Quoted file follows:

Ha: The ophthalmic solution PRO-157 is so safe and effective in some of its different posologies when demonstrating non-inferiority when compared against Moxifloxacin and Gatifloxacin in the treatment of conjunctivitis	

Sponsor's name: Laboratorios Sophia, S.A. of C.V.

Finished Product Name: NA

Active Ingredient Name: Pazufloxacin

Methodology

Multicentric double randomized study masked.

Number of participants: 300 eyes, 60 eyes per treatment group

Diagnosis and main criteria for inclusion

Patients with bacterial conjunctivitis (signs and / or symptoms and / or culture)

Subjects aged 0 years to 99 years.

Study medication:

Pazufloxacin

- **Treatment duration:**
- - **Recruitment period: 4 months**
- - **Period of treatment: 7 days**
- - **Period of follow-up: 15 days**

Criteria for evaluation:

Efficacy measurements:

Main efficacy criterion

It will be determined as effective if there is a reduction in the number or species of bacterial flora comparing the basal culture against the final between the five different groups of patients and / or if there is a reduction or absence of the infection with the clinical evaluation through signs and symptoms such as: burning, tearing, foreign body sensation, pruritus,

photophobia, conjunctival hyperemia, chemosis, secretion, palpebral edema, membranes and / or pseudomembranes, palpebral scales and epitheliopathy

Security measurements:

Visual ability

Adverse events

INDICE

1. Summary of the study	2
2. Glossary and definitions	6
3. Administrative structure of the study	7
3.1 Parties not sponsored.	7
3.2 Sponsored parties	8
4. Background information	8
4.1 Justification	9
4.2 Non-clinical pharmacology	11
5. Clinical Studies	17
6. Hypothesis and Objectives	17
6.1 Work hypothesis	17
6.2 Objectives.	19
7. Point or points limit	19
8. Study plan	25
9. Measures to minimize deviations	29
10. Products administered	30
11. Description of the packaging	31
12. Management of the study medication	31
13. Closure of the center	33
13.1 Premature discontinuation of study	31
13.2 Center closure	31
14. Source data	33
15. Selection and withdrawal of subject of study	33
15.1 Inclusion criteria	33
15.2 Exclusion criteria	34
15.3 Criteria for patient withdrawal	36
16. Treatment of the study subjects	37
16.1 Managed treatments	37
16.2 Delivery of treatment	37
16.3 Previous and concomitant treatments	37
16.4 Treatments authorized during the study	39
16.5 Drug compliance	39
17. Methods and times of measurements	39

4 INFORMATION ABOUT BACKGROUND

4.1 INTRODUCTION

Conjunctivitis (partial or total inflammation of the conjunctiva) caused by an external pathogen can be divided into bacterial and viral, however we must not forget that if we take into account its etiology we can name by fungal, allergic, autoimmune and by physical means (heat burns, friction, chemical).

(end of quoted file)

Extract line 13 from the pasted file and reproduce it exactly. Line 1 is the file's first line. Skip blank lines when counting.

- **Treatment duration:**